Understanding the politics of Israel
The Knesset HaGdola was a gathering of one hundred and twenty scribes, sages and prophets, who sat in “Great Assembly” in the period between the end of the age of the prophets, those fiery beings who walked the earth as ordained by Yahweh to communicate the message of warning, dire consequence, anger, or hope, as befit the time and condition, and up to the time of the development of Rabbinic Judaism, that explosion of Jewish intellect predicated on the belief that Moses was the original rabbi to whom Jehovah imparted both the Written Torah as well as the Oral Torah.
The Knesset of old was a religious, completely unelected body, and there is therefore no identity, aside from the number of members, with the legislative body born of a secular polity that rules supreme over the modern State of Israel.
Dear reader, I was inspired to turn my thoughts for this edition to the Middle East only because of the rather explosive name attached to a person who has stormed onto the center stage of Israeli politics.
Oh, how the name rolls off the tongue, what a sense of satisfaction, not dissimilar to the feeling of being on the receiving end of a firm handshake. Naftali Bennett, of bald pate and deep-set eyes, strangely reminiscent of Vladimir Putin with a dash of an Indian guru whose portrait adorns many commercial establishments of Gurgaon, today serves as the thirteenth prime minister of Israel.
Accomplished, talented, and wealthy, Bennett presumably epitomizes the ideal of the modern Israeli individual forged in the backdrop of how their country is positioned in the world economy.
The son of immigrants from the United States, Bennett served with distinction in special force units of the Israeli Defense Forces, only to subsequently become a software entrepreneur and richer by several hundreds of millions of dollars through the sale of companies that he founded as a result of this entrepreneurship.
In the chaos of a parliamentary democracy built on the foundations of strict proportional representation of all political parties which achieve a minimum threshold of votes as prescribed by the 13 Basic Laws of Israel, Bennett has experienced all the vicissitudes of political fortunes to eventually come to occupy the most powerful post in Israeli politics through a unique power-sharing formula.
On June 2, 2021, Bennett agreed to a rotation government with Yair Lapid who, as leader of the centrist Yesh Atid party, with 19 votes, controls the second-largest formation in the unicameral house.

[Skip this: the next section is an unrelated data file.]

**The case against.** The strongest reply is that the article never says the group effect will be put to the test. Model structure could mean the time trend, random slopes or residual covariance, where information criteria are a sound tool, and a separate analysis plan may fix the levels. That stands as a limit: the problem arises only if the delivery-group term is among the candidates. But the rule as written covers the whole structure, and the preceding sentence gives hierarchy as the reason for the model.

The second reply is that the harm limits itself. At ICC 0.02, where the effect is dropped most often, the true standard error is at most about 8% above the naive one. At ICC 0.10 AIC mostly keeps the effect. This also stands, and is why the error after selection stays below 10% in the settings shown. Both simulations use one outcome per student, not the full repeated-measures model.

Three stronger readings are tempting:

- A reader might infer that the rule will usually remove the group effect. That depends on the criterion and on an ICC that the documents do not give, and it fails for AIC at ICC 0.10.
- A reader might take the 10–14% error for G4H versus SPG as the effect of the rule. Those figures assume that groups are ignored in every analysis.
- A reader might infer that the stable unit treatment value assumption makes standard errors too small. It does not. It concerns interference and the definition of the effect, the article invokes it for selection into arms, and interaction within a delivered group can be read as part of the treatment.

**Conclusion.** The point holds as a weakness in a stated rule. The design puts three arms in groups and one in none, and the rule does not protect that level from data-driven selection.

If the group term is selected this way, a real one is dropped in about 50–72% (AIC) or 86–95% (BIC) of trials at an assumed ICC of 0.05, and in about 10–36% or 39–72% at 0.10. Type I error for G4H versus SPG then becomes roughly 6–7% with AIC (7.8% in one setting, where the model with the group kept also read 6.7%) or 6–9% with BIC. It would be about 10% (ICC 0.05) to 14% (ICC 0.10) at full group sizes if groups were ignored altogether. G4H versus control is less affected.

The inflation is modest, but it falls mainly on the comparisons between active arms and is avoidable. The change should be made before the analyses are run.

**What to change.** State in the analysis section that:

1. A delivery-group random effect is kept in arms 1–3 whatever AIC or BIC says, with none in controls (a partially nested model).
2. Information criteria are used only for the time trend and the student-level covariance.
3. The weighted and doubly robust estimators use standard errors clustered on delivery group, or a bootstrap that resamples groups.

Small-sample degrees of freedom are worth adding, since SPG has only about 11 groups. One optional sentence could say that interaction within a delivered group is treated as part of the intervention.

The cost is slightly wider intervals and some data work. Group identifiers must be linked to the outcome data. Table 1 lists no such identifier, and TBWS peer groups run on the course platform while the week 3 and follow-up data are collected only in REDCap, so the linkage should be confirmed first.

Bennett is slated to serve as the prime minister until 2023, after which office would be relinquished to Lapid who would enjoy the top job till 2025. Bennett was sworn in on June 13, 2021. It says much about the philosophy of inclusion of all threads of political thought under the auspices of the Knesset that a politician who controls a mere seven seats of a right-wing alliance known as the Yamina can reasonably aspire for and even obtain the highest political office in the land.
An analysis of the prevailing attitude in Israeli politics is founded on the truth and attendant fear that language is the social unifier above all. I had my epiphany on a trip to the National Prayer Breakfast one early January morning decades ago. In a breakout “friendship session,” a Lebanese Arab woman, of the Maronite Christian faith and wife of a wealthy businessman, and a young social worker and activist from Syria, of the Sunni faith, were brought together in the course of the string of informal introductions.
It took no time for the newly acquainted to discover the cadence of the mother tongue, after which nothing else seemed to matter. What, therefore, is anathema to mainstream Israeli politics and especially vis-à-vis the sizeable minority population within its borders is the realization that if Christian Arab and Shia Arab and Sunni Arab and Atheistic Arab and Agnostic Arab are brought together, human nature will demand that they quickly shed the patina of personal belief and swiftly seek out the common identity forged on the foundation of a shared language and, eventually, race.
There is a touching simplicity attached to Judaism, and this is built around the notion that life involves an understanding of scripture and its commentaries, an understanding achieved through a process of learning by the teacher alongside the pupil that has no beginning and no end.
It is the tradition of enquiry, deliberation, academia, and lively argument with the sole and ultimate objective of gaining truth that underscores what is arguably the oldest continuous religious tradition that human civilization has been witness to.
The man with the super-impressive name is credited with reasonable worldview and political experience beyond his years, and his far-right positioning belies both a deep understanding of the state of affairs and a surprisingly moderate stance. Perhaps, then, the present political dispensation in Jerusalem will pause to breathe in the collective wisdom of their forefathers and strive towards achieving a workable compromise based on constructive coexistence with neighbours and the various constituents, political, ethnic or otherwise, that constitute the modern State of Israel.
Sumit Basu is a corporate lawyer based in India and is a freelance contributor.
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